From Edmund Randolph
Wednesday morning Novr 5. 1794
E. Randolph has the honor of informing the President, that Mr Taylor finished the copy last evening, and will this morning compare it with Mr Dandridge. After this examination by them, E.R. will be glad to examine the two copies with Mr Dandridge over again—The senate were so far from a quorum yesterday, that there is no ground for expecting a house to-day.1
Mr Izard and Mr Muhlenberg, both disapprove the style, in which the copies were received from the President at the opening of the last session. They consider it, as an accident produced by the good humoured blundering of Mr Otis; and will have every thing rectified for the present session.2
Colo. Innes will have the honor of dining with the President to-day. He was dressed except as to shoes yesterday afternoon to wait upon him in the public room; but could not get a pair. E. Randolph respectfully requests the President to excuse him from dinner to-day, as the departure of the Ships will not leave him much time to prepare the letters, and encounter the constant interruptions from the current business of the day.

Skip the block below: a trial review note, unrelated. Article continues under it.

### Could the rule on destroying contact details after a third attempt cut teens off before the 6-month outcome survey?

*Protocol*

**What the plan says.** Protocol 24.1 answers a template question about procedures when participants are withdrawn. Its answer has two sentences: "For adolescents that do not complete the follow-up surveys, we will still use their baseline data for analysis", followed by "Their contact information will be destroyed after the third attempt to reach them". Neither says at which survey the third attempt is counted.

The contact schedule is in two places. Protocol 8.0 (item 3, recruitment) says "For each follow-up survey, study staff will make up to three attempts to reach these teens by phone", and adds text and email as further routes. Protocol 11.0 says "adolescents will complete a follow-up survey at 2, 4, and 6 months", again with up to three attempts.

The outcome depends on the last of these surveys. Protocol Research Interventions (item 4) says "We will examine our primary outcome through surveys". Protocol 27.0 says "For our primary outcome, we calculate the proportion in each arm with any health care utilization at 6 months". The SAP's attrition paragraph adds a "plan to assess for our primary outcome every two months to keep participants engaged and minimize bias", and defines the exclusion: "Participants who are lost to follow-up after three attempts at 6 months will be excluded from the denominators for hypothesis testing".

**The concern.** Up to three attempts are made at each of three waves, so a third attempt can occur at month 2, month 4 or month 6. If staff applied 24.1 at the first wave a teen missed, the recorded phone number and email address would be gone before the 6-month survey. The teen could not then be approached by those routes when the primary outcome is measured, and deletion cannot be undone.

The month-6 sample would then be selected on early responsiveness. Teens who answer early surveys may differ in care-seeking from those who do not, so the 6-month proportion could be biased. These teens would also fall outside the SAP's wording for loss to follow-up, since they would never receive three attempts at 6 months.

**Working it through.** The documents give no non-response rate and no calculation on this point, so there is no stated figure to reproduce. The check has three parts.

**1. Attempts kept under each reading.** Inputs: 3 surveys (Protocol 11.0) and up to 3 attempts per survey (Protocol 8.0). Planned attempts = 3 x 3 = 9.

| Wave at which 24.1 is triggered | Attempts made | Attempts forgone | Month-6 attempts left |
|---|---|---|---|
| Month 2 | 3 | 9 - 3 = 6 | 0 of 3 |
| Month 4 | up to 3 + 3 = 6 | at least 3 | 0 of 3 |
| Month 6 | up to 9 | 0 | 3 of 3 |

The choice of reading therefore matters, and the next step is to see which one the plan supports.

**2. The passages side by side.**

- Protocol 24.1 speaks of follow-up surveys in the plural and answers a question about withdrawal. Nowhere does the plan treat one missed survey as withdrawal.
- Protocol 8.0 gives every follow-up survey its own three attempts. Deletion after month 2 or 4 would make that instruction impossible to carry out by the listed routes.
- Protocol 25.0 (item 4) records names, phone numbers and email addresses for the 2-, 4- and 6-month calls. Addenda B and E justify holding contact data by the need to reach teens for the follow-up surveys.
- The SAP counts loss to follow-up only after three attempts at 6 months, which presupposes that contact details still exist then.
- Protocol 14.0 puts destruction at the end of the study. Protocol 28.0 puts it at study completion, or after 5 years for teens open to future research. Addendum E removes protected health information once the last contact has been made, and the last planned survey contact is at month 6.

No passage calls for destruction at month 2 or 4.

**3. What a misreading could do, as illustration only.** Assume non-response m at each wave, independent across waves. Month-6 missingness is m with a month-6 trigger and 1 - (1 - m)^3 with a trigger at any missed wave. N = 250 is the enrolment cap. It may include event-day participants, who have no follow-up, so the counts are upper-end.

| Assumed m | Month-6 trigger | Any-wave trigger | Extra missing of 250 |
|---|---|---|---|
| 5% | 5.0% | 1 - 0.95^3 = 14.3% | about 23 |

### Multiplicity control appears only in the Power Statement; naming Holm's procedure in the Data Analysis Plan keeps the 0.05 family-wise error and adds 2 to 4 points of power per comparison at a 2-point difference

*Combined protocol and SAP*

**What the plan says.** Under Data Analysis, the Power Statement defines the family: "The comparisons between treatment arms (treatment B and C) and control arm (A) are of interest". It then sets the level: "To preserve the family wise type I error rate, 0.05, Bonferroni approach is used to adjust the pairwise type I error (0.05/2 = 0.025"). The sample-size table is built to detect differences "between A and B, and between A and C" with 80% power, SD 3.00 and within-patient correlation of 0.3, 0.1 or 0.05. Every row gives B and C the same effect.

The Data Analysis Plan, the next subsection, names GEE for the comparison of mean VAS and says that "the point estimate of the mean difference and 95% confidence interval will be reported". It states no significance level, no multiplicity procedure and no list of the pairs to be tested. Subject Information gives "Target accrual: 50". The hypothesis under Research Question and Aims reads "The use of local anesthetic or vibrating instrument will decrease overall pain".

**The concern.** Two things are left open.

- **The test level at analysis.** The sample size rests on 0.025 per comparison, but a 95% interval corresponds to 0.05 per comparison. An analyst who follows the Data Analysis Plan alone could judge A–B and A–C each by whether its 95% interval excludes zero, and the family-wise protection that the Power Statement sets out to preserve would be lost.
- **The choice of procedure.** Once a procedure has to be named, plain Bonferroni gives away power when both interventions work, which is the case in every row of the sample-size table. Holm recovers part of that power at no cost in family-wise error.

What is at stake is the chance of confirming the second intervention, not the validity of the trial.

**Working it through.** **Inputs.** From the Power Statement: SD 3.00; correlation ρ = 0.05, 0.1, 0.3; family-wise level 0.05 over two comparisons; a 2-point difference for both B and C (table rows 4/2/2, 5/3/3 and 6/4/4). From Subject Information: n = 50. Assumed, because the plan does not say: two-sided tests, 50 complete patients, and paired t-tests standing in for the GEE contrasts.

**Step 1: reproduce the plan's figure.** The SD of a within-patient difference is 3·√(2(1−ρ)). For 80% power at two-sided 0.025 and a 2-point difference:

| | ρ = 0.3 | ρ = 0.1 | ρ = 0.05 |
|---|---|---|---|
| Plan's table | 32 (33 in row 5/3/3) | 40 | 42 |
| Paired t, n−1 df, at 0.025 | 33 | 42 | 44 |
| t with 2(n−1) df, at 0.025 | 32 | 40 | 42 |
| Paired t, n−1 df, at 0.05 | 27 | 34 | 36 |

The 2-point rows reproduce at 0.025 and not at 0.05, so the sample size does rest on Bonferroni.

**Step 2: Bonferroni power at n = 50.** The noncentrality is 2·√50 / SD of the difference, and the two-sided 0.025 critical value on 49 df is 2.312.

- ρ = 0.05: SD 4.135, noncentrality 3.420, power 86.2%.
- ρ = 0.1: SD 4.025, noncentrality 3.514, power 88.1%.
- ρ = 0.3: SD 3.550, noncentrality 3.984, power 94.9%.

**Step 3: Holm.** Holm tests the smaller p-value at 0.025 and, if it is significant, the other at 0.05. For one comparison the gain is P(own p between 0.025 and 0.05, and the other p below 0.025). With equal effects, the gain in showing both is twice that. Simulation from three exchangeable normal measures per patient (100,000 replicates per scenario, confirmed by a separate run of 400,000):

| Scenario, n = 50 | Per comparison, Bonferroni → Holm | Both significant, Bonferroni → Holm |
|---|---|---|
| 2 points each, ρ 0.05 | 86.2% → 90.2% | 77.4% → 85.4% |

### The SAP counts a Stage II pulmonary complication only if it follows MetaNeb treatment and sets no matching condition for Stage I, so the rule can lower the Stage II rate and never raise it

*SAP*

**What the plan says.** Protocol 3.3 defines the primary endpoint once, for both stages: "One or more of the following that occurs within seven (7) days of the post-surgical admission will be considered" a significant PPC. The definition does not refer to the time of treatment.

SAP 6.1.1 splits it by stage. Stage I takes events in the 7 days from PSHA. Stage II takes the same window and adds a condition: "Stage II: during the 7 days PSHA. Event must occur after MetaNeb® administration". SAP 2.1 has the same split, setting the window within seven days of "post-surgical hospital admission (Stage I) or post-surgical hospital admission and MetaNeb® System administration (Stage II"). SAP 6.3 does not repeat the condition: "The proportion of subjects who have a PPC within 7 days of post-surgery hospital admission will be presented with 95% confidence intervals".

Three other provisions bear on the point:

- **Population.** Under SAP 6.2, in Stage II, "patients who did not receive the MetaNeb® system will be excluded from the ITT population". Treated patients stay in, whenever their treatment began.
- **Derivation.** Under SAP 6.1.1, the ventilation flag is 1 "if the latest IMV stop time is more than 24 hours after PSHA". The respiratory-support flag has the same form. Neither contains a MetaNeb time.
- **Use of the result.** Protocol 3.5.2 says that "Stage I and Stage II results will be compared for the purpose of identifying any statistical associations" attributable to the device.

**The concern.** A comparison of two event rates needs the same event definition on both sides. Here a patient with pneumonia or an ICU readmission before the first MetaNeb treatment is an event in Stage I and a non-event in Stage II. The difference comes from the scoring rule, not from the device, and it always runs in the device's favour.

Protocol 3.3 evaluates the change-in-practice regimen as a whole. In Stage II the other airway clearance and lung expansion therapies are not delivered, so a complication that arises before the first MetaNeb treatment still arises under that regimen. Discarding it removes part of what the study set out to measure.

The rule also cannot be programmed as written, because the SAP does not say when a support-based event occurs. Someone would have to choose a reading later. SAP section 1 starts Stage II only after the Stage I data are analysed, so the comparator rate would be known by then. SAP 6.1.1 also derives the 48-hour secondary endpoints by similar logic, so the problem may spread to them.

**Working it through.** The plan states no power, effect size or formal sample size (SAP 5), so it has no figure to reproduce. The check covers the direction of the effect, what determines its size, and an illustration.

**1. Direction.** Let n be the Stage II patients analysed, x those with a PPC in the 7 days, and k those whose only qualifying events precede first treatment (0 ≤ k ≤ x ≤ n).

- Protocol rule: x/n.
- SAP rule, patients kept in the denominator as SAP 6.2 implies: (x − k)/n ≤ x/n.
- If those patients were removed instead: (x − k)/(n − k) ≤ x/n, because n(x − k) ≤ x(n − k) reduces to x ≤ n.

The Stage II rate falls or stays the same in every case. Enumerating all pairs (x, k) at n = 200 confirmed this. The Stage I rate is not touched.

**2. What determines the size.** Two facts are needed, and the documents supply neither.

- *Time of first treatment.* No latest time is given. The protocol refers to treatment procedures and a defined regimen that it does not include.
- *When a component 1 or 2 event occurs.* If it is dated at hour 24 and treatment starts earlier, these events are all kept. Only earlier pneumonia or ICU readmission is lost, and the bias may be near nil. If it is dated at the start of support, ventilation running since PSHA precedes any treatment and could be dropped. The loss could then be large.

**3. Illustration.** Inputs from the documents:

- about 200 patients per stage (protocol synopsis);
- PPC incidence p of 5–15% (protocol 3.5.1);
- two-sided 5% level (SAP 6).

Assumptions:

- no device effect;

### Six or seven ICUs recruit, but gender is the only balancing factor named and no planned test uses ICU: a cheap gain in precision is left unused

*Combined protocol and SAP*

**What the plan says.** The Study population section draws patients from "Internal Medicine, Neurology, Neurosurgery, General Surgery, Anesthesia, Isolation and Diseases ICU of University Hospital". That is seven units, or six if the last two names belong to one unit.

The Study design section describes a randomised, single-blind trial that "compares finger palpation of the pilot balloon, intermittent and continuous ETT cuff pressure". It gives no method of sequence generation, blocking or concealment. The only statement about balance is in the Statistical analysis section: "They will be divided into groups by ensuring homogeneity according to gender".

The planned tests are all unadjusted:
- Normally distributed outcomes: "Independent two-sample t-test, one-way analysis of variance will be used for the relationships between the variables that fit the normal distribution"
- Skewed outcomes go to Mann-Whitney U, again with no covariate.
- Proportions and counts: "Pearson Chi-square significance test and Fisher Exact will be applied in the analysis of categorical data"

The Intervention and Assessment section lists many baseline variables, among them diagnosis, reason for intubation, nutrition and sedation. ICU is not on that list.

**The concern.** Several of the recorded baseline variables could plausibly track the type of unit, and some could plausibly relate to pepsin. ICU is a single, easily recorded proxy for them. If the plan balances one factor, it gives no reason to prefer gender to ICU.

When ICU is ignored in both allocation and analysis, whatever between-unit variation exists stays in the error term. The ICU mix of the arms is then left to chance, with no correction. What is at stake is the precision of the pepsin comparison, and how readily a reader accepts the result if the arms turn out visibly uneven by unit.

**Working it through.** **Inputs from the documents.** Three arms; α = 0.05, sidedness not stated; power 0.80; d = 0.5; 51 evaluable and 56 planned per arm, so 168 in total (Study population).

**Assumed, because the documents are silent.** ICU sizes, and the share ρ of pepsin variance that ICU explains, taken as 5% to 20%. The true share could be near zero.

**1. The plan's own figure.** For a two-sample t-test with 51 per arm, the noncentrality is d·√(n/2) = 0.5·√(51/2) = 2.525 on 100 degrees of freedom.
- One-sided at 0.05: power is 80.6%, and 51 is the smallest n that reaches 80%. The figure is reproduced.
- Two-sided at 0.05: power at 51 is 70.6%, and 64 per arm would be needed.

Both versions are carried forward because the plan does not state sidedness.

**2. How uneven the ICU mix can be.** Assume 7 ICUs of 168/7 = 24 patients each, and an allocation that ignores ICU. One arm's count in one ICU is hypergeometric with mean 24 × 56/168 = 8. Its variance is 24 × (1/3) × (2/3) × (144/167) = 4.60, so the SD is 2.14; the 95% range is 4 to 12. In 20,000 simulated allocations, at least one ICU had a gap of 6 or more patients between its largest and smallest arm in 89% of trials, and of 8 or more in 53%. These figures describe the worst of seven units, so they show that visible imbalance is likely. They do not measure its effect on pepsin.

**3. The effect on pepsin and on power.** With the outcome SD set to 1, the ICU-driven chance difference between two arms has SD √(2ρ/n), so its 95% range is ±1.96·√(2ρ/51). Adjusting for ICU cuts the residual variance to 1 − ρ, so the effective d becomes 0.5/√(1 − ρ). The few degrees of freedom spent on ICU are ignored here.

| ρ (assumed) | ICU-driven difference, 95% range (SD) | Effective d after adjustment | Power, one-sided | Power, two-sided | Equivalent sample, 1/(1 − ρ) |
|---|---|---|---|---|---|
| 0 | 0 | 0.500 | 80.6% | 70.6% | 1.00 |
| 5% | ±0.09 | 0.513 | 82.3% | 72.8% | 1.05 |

1. The Senate did not reach a quorum until 18 November. GW addressed both houses in the House chamber on 19 Nov., and a copy was given to the Senate at that time (Journal of the Senate description begins The Journal of the Senate including The Journal of the Executive Proceedings of the Senate: George Washington Administration 1789–1797. Edited by Martin P. Claussen. 9 vols. Wilmington, Del., 1977. description ends , 7:3–12; Journal of the House description begins The Journal of the House of Representatives: George Washington Administration 1789–1797. Edited by Martin P. Claussen. 9 vols. Wilmington, Del., 1977. description ends , 7:24–35).
2. Ralph Izard was president pro tempore of the Senate, and Frederick A. C. Muhlenberg was speaker of the House.